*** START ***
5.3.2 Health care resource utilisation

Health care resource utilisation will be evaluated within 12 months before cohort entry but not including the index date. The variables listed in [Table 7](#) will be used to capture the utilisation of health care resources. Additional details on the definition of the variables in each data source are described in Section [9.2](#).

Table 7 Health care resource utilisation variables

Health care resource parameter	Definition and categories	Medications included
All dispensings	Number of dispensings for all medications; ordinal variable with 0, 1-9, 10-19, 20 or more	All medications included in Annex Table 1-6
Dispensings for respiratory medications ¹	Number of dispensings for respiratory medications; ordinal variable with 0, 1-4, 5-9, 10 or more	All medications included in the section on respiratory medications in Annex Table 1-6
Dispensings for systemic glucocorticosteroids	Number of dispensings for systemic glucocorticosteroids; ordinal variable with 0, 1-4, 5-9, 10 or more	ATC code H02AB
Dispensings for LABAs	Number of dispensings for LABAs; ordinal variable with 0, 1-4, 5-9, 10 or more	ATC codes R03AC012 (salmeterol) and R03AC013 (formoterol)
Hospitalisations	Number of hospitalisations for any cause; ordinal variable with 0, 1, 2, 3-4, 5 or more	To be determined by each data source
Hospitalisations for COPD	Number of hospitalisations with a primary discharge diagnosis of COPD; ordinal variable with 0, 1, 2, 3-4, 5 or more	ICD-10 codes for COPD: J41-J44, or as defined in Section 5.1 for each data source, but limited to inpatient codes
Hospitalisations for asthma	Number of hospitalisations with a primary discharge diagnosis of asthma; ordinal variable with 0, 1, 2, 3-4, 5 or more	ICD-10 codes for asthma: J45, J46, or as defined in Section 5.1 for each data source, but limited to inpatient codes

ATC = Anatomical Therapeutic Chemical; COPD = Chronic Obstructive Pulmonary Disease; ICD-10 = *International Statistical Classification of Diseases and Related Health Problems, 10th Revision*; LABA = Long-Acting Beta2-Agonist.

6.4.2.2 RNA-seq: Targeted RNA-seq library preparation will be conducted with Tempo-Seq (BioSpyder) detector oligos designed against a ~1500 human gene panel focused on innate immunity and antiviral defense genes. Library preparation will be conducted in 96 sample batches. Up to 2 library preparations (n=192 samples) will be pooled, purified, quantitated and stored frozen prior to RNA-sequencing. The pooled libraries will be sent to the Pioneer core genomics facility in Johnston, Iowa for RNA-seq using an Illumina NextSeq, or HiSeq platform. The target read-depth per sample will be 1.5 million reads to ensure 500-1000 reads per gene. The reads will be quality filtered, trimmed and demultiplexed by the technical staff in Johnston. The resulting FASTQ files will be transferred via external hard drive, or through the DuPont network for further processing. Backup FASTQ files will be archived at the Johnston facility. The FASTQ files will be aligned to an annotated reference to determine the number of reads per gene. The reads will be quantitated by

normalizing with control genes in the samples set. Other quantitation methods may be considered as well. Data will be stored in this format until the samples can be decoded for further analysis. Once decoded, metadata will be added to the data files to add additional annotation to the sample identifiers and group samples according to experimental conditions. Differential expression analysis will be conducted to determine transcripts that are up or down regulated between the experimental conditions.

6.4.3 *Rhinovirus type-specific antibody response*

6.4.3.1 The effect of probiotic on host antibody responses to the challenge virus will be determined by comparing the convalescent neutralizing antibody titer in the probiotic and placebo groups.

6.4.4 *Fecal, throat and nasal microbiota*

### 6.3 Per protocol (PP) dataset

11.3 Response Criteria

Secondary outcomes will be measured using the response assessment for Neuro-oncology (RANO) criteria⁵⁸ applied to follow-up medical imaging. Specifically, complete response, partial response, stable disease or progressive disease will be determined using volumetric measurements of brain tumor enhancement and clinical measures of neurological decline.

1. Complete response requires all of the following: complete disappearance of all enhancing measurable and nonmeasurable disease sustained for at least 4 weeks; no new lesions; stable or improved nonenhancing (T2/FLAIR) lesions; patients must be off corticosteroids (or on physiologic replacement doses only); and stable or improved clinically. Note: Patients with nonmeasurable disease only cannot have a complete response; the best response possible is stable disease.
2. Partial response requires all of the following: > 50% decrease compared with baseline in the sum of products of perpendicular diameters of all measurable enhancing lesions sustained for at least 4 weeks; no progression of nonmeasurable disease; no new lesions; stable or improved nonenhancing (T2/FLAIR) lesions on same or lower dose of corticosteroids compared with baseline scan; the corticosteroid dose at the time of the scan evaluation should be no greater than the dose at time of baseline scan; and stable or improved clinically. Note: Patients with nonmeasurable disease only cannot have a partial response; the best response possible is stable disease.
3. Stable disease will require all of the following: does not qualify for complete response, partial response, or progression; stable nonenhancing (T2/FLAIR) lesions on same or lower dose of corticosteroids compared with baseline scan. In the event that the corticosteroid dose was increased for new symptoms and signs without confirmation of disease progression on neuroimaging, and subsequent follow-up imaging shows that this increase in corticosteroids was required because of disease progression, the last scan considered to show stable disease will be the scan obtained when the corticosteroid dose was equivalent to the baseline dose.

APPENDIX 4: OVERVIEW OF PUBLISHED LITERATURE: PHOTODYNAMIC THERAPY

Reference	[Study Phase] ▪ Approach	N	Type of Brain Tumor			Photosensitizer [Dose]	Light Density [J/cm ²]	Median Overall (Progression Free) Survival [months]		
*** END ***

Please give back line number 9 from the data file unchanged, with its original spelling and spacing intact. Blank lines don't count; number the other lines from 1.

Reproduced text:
Hospitalisations	Number of hospitalisations for any cause; ordinal variable with 0, 1, 2, 3-4, 5 or more	To be determined by each data source